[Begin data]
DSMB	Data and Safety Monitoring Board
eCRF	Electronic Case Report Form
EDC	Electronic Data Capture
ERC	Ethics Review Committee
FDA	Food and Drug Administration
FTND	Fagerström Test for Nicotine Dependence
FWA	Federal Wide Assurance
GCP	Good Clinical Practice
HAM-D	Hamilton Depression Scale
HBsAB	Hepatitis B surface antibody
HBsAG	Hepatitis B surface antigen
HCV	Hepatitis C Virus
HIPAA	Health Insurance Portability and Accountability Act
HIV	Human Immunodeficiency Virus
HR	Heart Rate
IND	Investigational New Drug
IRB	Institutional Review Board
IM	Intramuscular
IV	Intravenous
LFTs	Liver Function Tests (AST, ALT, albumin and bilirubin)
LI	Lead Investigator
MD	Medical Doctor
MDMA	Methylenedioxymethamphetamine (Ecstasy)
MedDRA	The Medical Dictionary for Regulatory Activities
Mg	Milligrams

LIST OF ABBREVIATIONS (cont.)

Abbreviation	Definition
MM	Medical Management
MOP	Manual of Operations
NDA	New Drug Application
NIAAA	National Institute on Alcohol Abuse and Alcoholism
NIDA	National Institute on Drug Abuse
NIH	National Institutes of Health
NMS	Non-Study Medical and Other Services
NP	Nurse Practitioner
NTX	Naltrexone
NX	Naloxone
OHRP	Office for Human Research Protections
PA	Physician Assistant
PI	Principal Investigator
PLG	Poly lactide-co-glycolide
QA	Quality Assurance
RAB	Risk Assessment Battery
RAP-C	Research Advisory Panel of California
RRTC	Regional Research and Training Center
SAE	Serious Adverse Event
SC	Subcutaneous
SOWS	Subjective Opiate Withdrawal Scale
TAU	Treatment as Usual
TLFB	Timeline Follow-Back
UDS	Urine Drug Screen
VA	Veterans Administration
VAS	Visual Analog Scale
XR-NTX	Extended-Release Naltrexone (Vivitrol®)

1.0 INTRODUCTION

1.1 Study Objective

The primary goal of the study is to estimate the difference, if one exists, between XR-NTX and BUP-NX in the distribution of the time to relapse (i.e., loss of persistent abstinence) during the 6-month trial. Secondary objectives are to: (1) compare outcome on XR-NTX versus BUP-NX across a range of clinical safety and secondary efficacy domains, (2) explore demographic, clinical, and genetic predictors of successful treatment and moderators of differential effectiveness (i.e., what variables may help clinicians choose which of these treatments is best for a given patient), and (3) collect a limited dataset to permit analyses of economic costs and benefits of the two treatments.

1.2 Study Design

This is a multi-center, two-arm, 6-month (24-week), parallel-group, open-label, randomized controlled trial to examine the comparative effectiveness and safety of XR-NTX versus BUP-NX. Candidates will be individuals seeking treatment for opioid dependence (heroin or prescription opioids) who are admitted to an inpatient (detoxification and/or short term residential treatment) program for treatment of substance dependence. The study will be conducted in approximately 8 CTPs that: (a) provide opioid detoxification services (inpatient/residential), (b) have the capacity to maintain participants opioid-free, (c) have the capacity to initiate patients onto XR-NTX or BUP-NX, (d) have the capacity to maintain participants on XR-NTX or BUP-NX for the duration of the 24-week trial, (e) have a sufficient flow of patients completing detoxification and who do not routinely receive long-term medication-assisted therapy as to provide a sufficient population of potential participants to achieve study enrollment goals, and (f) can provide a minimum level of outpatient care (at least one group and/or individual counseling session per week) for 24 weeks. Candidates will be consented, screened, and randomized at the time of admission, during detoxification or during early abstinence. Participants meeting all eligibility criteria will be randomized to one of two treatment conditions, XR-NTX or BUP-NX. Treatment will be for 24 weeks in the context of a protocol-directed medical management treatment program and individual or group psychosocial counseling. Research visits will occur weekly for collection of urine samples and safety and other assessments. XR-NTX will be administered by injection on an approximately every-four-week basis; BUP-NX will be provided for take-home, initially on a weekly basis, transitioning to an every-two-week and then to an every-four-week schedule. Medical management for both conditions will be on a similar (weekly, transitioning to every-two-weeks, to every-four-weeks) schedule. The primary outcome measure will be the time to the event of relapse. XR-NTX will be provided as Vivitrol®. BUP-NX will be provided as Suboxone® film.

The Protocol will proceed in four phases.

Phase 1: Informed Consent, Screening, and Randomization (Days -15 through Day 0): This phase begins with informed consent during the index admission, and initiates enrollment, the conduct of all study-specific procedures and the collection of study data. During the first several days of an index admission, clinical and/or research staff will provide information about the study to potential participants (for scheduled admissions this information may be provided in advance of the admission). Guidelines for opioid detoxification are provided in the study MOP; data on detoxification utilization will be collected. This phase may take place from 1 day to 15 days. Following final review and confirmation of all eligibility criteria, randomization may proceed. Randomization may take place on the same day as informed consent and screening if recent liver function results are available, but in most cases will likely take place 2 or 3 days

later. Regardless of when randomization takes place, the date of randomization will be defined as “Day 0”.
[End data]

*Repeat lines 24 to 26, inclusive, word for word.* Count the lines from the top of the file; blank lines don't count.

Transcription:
MedDRA	The Medical Dictionary for Regulatory Activities
Mg	Milligrams

LIST OF ABBREVIATIONS (cont.)